[lsb-discuss] Multi-lib standards

Dennis Gilmore dennis at ausil.us
Mon Nov 23 20:08:31 PST 2009


On Monday 23 November 2009 11:27:01 am Bruce Dubbs wrote:
> Dennis Gilmore wrote:
> > It really depends on the architecture.  ppc64 sparc64 and most risc based
> > 64 bit arches the only thing you gain by running 64 bit software is
> > access to greater than 4GiB of ram.  unlike x86_64 where you gain extra
> > registers and functionality that is only available via 64 bit mode.  you
> > actually lose by running a pure 64 bit system.  you end up with bigger
> > binaries that take longer to load and use more memory.  that is why they
> > generally run 64 bit kernels and 32 bit userland.
> 
> That is in general agreement with my previous post.  Do you have any
> data about how much bigger the binaries are in non-x86/x86-64
> architectures?  Except for some limited embedded applications, I
> wouldn't think that the 10% size penalty for x86_64 that I saw would be
> considered significant.
> 
> >> Because maintaining two sets of libraries where one will do is
> >> non-trivial and expensive.  At a minimum, all changes have to tested
> >> twice.
> >
> > it is trivial and still needed.  people are still making 32 bit cpus in
> > mass quantities today.  at least how Fedora builds its packages,  we use
> > the 32 bit rpms for multilib on 64 bit arches. we build one set of 32 bit
> > and one set of 64 bit rpms.  I also tend to run my kvm virtual machines
> > 32 bit even though the host is 64 bit.  all the early atom cpus were 32
> > bit  the amd geode is 32 bit, via ships 32 bit x86 cpus.  other arches
> > like arm are currently only 32 bit.   You really can not make a general
> > assumption on this based solely on x86/x86_64
> 
> I see your point.
> 
> >> I'm not sure you are using the term deprecate in the same way I am.  To
> >> me it means that it is discouraged and at some indefinite point in the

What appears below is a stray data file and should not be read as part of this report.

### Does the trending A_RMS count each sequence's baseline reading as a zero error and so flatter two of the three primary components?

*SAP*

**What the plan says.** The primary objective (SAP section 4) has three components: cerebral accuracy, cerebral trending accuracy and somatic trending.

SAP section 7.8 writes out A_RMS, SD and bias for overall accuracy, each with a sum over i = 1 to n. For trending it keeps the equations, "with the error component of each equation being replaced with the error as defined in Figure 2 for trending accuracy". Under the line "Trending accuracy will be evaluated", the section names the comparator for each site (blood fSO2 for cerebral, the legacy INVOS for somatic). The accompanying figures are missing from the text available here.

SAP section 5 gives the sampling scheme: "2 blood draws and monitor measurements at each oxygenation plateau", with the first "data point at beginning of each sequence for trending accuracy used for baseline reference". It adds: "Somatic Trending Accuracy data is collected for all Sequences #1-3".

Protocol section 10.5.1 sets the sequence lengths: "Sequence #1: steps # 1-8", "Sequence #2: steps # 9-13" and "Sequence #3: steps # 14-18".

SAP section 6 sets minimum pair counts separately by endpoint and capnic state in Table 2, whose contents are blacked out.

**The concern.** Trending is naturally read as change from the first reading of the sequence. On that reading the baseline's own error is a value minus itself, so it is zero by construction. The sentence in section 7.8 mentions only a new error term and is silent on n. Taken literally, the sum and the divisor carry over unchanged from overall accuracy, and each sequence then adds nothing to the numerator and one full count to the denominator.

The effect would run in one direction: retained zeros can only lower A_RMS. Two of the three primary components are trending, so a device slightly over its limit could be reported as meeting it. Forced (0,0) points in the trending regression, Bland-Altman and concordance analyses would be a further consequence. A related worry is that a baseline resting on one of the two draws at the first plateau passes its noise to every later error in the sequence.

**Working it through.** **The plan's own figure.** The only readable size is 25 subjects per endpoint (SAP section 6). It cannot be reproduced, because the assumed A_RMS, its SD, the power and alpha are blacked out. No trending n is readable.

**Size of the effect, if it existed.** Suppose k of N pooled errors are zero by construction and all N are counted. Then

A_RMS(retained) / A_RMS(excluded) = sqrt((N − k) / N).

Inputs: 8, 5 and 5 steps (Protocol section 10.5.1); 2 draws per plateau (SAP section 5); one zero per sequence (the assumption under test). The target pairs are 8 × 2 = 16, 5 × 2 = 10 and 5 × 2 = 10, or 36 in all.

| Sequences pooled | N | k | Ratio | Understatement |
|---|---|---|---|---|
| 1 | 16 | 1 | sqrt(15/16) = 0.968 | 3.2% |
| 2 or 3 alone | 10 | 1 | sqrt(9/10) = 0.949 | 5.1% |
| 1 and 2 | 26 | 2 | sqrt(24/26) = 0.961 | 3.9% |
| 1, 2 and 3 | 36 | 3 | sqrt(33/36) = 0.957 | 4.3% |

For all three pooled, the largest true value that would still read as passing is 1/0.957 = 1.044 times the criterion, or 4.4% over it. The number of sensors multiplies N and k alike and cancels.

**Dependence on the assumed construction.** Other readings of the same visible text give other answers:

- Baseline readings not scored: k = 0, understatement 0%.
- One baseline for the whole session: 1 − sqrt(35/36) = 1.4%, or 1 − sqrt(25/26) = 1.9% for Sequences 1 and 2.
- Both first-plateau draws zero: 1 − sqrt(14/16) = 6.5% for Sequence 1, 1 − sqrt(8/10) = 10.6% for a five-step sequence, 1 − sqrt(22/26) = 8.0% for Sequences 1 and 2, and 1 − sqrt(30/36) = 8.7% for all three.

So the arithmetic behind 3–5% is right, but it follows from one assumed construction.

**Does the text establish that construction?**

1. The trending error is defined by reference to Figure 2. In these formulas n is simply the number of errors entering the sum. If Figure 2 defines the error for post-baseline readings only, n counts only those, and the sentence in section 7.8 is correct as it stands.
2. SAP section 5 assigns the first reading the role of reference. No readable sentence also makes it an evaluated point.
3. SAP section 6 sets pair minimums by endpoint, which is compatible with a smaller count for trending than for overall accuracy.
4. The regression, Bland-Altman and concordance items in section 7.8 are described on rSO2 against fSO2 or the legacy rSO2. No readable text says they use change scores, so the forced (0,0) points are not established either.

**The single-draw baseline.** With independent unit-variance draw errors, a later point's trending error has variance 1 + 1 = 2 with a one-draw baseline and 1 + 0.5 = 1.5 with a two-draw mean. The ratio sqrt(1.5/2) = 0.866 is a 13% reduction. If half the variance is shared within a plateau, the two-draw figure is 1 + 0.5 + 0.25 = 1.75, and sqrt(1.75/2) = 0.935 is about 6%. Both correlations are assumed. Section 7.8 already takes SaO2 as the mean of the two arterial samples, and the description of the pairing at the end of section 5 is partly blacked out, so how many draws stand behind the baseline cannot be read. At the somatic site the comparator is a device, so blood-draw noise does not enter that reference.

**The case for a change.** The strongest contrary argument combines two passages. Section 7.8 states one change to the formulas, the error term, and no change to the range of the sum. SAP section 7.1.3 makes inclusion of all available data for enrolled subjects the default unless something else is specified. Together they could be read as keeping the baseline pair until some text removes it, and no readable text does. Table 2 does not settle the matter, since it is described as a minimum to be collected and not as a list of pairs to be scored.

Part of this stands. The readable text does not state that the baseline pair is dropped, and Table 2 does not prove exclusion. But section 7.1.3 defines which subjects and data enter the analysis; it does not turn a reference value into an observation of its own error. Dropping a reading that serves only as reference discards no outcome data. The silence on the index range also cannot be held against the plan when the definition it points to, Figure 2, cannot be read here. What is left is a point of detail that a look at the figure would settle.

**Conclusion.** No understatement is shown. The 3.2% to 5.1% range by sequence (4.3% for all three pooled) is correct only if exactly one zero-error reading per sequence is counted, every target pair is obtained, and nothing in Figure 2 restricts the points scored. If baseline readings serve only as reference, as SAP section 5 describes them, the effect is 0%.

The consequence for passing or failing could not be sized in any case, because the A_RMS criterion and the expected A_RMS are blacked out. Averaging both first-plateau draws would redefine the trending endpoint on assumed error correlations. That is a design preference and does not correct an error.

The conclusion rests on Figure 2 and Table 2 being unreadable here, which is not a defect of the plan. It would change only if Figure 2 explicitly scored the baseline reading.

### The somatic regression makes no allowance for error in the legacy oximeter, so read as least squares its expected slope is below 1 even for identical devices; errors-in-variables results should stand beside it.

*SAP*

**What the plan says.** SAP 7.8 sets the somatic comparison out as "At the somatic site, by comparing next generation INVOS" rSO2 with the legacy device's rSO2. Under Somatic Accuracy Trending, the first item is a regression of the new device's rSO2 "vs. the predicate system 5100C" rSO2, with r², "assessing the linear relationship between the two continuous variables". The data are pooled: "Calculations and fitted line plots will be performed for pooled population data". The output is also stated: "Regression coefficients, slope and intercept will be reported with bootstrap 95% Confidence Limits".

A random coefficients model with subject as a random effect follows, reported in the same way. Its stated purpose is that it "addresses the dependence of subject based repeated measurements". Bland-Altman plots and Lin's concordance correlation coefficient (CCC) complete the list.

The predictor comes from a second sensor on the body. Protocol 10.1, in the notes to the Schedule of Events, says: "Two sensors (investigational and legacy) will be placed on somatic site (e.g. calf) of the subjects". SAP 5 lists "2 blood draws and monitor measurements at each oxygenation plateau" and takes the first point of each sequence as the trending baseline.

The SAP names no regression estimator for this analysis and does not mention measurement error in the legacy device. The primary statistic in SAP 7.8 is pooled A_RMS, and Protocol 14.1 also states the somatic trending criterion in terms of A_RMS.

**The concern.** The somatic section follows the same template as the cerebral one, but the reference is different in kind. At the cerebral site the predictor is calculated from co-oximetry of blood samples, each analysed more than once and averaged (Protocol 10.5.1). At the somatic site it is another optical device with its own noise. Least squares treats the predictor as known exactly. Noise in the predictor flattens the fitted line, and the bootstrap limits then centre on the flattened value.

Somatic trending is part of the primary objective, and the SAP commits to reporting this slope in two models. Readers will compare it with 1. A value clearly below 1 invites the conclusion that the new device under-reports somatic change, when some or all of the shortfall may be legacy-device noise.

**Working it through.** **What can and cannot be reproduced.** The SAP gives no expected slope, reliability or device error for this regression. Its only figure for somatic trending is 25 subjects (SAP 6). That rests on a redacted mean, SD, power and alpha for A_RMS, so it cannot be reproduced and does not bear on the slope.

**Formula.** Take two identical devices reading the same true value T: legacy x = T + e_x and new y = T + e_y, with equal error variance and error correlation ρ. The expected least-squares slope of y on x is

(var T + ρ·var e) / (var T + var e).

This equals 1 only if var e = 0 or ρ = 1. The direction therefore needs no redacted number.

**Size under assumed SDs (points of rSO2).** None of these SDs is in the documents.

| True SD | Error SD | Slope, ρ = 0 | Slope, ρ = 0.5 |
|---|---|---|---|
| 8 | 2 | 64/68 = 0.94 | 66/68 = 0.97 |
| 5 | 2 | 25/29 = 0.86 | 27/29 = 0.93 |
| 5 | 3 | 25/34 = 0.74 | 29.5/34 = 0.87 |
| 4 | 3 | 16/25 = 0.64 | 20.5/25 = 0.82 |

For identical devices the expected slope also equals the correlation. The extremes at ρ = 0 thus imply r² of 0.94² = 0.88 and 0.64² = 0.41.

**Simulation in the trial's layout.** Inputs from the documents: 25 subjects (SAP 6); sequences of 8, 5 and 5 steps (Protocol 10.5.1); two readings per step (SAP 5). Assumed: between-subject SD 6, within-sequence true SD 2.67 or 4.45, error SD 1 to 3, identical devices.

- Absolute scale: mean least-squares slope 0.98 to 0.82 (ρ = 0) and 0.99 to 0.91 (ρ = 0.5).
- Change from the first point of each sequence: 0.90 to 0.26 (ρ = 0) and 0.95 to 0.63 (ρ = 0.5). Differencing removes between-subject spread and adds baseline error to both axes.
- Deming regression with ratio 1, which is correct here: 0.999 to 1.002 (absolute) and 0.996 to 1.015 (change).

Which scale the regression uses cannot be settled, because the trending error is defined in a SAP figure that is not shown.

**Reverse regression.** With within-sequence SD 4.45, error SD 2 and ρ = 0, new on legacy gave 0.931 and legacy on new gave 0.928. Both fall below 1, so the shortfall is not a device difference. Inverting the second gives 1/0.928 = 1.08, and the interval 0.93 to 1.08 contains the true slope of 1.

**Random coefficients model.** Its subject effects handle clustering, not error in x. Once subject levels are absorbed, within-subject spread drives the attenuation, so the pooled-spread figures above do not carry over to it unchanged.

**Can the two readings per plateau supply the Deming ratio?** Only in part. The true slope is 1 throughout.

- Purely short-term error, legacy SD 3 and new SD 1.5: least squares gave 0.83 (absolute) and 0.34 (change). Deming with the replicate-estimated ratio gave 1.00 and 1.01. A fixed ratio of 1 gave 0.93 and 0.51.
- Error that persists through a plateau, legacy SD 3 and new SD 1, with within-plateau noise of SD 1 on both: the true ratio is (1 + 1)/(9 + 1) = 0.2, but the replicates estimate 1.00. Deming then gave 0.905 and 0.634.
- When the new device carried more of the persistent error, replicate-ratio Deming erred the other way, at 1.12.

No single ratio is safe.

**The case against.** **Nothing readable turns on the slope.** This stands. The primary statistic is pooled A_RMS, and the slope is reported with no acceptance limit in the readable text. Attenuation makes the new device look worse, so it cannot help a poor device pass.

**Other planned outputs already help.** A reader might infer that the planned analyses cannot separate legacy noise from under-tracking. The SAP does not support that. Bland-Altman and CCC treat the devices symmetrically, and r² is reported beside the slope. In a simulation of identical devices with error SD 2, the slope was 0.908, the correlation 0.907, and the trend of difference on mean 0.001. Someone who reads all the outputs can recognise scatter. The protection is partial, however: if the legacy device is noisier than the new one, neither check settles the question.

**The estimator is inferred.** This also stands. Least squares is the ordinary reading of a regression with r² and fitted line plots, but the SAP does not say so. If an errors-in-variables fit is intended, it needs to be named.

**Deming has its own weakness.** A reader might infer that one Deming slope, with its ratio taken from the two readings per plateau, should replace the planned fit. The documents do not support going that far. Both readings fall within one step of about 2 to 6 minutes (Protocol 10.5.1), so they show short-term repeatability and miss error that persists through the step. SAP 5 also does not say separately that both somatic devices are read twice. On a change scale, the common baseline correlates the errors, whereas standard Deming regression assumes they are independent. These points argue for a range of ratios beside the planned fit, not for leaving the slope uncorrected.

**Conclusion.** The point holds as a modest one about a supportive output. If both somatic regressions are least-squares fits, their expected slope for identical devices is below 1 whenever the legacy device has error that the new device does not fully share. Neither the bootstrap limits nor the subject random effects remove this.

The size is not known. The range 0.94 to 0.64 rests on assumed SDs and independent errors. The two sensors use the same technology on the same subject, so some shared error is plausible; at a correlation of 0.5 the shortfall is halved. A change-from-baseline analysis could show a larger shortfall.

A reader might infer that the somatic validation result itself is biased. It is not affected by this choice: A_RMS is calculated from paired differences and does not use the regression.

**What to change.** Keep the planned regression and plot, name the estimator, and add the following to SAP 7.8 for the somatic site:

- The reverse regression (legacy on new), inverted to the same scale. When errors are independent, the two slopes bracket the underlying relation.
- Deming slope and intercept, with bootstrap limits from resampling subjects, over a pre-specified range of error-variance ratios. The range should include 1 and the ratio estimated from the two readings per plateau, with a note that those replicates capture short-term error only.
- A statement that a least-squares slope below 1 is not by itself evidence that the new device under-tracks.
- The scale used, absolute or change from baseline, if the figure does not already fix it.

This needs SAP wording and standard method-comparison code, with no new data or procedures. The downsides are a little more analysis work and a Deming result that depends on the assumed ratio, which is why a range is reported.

> >> future it will be removed.  Using that definition, I see no reason not
> >> to declare a mixed 32-bit and 64-bit system as deprecated right now.
> >
> > on non x86/x86_64 arches its desirable. I suggest that we don't do that. 
> > If that statement is mad it should be made clear that its for particular
> > arches only.
> 
> Since I don't have any recent non-x86/x86_64 experience, I can't dispute
> your point, but I would like to see some data to demonstrate what is
> gained and lost by running on these other architectures.
> 
> The fundamental question here is whether the additional performance
> warrants the additional complexity.

32 bit sparc
-rwxr-xr-x 1 root root 869K 2009-08-11 00:45 /bin/bash
-rwxr-xr-x 1 root root 318K 2009-08-12 00:19 /usr/lib/libcurl.so.4.1.1
-rwxr-xr-x 1 root root 184K 2009-08-17 00:57 /lib/libpcre.so.0.0.1

64 bit sparc 
-rwxr-xr-x 1 root root 905K 2009-08-11 00:45 /bin/bash
-rwxr-xr-x 1 root root 350K 2009-08-12 00:21 /usr/lib64/libcurl.so.4.1.1
-rwxr-xr-x 1 root root 192K 2009-08-17 00:56 /lib64/libpcre.so.0.0.1


the binaries are a little bigger but not a huge amount.


32 bit bash running output from ps axv 
2611 pts/0    S+     0:01      1   931  4612  2128  0.0   /bin/bash -i

64 bit bash running output from ps axv  
2626 pts/1    S+     0:00      0  1927 88392  2376  0.0  /bin/bash -i


Regards

Dennis
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